The show is surprisingly slight at just 75 minutes with what is effectively another 15 minutes of encore (and shameless mugging) for the audience. However, all of the principals were marvelous, walking a fine line (apologies to Mr. Cash’s arguably most famous tune) between impersonation and characterization. At my performance, Lewis was played by an understudy, who, while excellent, suffered from the giddy overeagerness of someone getting one shot at their role. The show, though, belongs to the Phillips character, who serves as narrator and tragic hero, as we the audience witness what may very well be his last great hurrah. Marc D. Donovan utterly charmed in the role, simultaneously breaking your heart and energizing you with a huckster’s world of possibilities.

Shania [Photo by Author]

Shania [Photo by Author]

Finally, Tuesday brought Shania Twain’s resident performance at Caesar’s Palace. You may recall the precedent Celine Dion set five years ago, when Caesar’s built a state-of-the-art arena just for her. Said arena now is a revolving (not literally rotating, though in Vegas, that very well may be next) showcase for Dion as well as Elton John, Rod Stewart, and now Shania Twain. I was fortunate enough to be on the front row seated with a delightful couple from South Dakota and another wonderful soul from Nebraska. Somehow we all bonded almost instantly which just added to the fun. Twain’s show is all VEGAS! baby with the singer flying in on some zany motorcycle contraption, her own personal horses thundering across the stage live (inches from our particular happy band of audience members), a million costume changes, and, yes, SHANIA in block letters the size of, well, city blocks descending during the finale in full klieg-light glory from somewhere in outer space (as far as I could tell).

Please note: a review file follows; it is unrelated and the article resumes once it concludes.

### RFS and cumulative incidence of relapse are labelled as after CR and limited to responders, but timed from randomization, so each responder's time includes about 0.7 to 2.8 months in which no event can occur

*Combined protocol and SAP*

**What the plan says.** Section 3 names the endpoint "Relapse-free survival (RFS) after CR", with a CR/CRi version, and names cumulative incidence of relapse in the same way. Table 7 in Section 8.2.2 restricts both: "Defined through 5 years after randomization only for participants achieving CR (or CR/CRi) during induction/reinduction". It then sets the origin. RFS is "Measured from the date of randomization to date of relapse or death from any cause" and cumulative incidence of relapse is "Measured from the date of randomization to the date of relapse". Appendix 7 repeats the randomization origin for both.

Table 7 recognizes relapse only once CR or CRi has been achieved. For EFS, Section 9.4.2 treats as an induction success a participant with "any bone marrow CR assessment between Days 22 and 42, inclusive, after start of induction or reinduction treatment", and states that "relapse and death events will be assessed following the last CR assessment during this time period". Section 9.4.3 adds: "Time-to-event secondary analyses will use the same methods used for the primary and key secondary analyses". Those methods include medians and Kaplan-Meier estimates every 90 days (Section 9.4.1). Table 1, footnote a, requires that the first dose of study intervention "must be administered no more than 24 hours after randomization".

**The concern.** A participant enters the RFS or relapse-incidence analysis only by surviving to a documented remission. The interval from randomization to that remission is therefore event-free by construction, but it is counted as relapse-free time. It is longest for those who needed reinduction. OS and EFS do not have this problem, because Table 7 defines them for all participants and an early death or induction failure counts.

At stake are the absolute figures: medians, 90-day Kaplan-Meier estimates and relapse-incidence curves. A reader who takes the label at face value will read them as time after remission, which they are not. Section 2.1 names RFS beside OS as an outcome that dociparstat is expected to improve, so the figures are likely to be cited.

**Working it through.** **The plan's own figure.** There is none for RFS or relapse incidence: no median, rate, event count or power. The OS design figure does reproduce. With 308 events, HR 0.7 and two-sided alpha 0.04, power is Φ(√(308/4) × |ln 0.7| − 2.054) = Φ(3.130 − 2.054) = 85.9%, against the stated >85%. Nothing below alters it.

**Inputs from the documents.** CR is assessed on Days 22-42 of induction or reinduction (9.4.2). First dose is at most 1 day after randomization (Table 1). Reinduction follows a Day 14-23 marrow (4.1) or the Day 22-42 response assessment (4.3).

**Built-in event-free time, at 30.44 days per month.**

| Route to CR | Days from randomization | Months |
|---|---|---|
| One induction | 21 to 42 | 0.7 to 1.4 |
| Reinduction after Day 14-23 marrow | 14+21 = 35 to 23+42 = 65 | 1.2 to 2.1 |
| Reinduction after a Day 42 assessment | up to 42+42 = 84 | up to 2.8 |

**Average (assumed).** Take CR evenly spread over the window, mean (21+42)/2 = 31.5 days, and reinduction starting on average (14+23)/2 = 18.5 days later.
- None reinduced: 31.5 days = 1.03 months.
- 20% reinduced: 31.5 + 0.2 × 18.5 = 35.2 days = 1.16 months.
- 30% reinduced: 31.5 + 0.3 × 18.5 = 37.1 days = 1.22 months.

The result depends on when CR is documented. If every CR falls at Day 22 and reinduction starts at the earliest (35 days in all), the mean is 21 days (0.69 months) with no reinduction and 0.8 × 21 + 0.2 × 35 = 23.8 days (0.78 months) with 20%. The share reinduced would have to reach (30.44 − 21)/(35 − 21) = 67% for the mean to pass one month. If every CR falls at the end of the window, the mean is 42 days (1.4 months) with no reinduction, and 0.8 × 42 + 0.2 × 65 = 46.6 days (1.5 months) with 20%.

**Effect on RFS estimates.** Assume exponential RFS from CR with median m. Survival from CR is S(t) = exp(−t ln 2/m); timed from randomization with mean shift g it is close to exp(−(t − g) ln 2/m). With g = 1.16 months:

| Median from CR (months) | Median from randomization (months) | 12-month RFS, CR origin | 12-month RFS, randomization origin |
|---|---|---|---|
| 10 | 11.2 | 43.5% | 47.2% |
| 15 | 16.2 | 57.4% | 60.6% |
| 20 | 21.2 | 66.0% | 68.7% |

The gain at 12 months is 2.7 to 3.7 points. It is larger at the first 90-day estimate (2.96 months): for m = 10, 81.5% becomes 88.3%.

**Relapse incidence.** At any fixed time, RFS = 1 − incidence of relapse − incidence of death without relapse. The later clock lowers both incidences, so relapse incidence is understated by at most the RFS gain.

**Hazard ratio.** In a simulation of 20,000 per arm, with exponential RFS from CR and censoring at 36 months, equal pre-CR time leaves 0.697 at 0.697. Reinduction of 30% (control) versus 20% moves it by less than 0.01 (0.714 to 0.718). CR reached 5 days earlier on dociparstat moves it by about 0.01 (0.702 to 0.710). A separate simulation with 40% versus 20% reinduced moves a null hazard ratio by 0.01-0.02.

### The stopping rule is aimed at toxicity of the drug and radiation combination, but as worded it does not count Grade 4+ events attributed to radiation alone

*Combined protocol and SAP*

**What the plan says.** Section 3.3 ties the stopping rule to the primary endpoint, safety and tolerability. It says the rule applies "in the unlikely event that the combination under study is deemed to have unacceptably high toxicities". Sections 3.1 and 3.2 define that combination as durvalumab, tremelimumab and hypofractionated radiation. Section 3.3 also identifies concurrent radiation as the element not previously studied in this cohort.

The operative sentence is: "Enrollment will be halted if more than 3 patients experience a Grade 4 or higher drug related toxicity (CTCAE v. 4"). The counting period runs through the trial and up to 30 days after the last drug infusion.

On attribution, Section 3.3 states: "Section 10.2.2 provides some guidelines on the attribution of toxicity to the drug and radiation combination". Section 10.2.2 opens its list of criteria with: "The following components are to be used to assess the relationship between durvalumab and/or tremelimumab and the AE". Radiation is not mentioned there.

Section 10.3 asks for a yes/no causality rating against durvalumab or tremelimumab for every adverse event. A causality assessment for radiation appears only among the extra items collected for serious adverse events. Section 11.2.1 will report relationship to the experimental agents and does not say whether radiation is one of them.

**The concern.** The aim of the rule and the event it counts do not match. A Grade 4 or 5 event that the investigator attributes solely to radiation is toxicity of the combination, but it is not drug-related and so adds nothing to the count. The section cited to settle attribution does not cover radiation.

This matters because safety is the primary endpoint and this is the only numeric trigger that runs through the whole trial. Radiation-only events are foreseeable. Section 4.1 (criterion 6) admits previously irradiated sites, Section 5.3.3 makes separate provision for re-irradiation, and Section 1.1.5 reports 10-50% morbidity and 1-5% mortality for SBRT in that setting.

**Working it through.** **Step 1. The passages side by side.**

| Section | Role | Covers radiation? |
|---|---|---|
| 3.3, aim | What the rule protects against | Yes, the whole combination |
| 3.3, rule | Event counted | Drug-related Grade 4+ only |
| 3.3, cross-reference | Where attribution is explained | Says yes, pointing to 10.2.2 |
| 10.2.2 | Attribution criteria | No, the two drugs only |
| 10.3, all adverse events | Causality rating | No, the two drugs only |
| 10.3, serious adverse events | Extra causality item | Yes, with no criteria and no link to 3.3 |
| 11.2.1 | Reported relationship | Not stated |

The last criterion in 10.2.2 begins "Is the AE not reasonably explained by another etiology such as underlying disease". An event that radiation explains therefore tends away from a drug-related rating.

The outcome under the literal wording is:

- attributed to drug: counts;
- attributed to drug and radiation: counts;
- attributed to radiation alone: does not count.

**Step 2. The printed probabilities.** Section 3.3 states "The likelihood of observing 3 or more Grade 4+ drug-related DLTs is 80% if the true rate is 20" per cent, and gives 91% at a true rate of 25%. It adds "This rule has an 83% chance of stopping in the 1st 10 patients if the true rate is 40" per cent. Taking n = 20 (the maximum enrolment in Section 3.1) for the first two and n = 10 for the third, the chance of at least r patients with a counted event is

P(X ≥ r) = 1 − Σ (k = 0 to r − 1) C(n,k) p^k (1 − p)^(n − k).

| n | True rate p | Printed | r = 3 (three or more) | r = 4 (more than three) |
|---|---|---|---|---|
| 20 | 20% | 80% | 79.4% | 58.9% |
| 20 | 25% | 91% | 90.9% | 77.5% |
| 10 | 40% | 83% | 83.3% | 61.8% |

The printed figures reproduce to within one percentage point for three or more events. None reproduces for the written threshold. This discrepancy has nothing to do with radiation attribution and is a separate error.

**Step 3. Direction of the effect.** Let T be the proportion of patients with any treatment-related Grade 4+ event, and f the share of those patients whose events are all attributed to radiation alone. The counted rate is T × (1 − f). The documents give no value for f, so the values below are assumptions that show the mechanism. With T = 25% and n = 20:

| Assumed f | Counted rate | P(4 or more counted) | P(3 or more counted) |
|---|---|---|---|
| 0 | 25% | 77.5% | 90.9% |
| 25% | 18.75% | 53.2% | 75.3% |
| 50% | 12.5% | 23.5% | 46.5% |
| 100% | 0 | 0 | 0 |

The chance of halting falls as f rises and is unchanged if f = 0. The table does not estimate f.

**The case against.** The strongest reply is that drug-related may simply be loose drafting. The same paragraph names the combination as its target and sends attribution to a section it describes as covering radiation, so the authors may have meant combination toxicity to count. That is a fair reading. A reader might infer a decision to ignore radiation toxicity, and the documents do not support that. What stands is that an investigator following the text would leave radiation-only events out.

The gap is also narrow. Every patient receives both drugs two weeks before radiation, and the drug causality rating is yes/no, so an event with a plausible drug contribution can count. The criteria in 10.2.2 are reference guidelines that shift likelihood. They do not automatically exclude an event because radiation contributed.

Caesar's Palace [Photo by Author]

Caesar’s Palace [Photo by Author]

Twain was in fine voice but a bit of a raw nerve in light of her personal problems over the past few years…which in some way added a much-needed relatability to her heretofore beautiful but kinda chilly glamazon stage presence. She was at her best, when she worked the room, engaging with her fans, delighting that a girl who probably wasn’t even born during Twain’s 90s heyday knew all the lyrics to every song, and even pulling our new Nebraska friend on stage to celebrate his birthday.

Home Again [Photo by Author]

Home Again [Photo by Author]

AND I am not ashamed to admit that I cried buckets when she sang her signature tune “You’re Still the One” to her horse, a horse I might add that, with no harness or apparent lead, followed her all about the stage like a puppy . Now THAT is some Vegas magic in which I can heartily believe.